Picture this. You’re at a Gourmerican burger joint chomping a cheeseburger, when an outspoken vegan friend starts preaching that you’re killing the planet. Last week, that same vegan downed a pricey glass of pinot before their flight to a far-flung destination, armed with their strongest mossie repellant and first aid kit. Anything amiss?
CMOs must assume the role of change manager if they’re to steer their organisations through the transformed lifecycle of the B2B buyer, an Australian inbound marketing consultant claims.
Speaking at an IDC event for technology marketing managers in Sydney on 29 October, G2M Solutions founder and MD, Chris Fell, said the rise of digital content and connectivity has revolutionised the B2B customer buying cycle by allowing them to control the information sourcing and decision-making process in a self-service way.
Fell pointed to a recent Corporate Executive Board (CEB) report on B2B marketing, which found today’s B2B buyer is 57 per cent along the purchasing journey on average before they engage directly with a vendor. Industry research also shows 85 per cent of B2B buyers now start the buying journey online.
“We are in the era of the buyer,” Fell told attendees. Today, customers “graze on content and information”, making it increasingly difficult for vendors to cut through the digital noise, he said. At the same time, consumers are getting better at blocking sales and marketing messages across channels, as well as pulling information how and when they want it.
Despite this, marketers continue to make the mistake of investing in “random acts of marketing” and short-term campaigns, rather than pursuing the customer throughout the entire buying cycle, Fell said – a process which can take 12 months or more.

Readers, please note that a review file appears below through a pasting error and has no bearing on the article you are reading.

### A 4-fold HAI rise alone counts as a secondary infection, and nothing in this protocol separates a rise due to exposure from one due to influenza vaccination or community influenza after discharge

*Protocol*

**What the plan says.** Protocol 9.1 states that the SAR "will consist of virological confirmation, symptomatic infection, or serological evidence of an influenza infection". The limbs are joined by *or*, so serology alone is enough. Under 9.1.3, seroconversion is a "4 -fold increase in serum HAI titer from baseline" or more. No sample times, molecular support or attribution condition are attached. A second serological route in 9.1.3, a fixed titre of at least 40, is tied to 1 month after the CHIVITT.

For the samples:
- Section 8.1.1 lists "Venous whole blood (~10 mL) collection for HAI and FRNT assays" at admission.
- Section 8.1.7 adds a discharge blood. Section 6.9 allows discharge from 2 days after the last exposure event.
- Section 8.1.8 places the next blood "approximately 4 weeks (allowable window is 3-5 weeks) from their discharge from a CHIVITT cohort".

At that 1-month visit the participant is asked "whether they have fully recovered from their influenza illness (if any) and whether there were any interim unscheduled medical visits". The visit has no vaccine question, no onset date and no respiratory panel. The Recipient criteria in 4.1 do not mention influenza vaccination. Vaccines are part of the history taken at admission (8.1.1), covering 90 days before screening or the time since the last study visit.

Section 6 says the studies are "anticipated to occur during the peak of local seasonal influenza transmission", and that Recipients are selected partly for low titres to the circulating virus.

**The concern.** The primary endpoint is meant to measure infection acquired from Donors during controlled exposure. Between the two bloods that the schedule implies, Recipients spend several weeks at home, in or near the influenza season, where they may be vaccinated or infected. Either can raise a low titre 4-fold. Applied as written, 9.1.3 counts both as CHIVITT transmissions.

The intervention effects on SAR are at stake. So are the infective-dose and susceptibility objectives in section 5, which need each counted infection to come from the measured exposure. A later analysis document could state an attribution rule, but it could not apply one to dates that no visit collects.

“There is a growing chasm around lead generation, and it’s up to marketers to step into the gap, be closer to revenue and control that part of the [sales] funnel,” he claimed. “Marketers have got to have influence over the entire cycle.”
According to Fell, one of the keys to meeting this challenge is investing in content marketing excellence, although he admitted the volume and type of content required today has grown exponentially. He pointed out 78 per cent of B2B customers start their buying journey on a company website.
“Marketers need to be producing buyer-oriented, locally relevant and multi-format content,” he said. Fell also claimed many CMOs lack a clear migration path for where they want to go, and said a host are still struggling to link conversion rates of website visitors through to leads and ultimately customers.
Another challenge is the massive gap in digital marketing skills in Australia, he said.
As a way forward, Fell advised marketers to invest heavily on technology platforms such as marketing automation and data set integration in order to respond dynamically to potential customers when they need to.
CMOs must also take responsibility for lead and revenue generation, and have a clear plan in place to assist customers transition from awareness, through to lead generation and inbound marketing.
“CMOs must act as change managers more than they ever have before,” he added.
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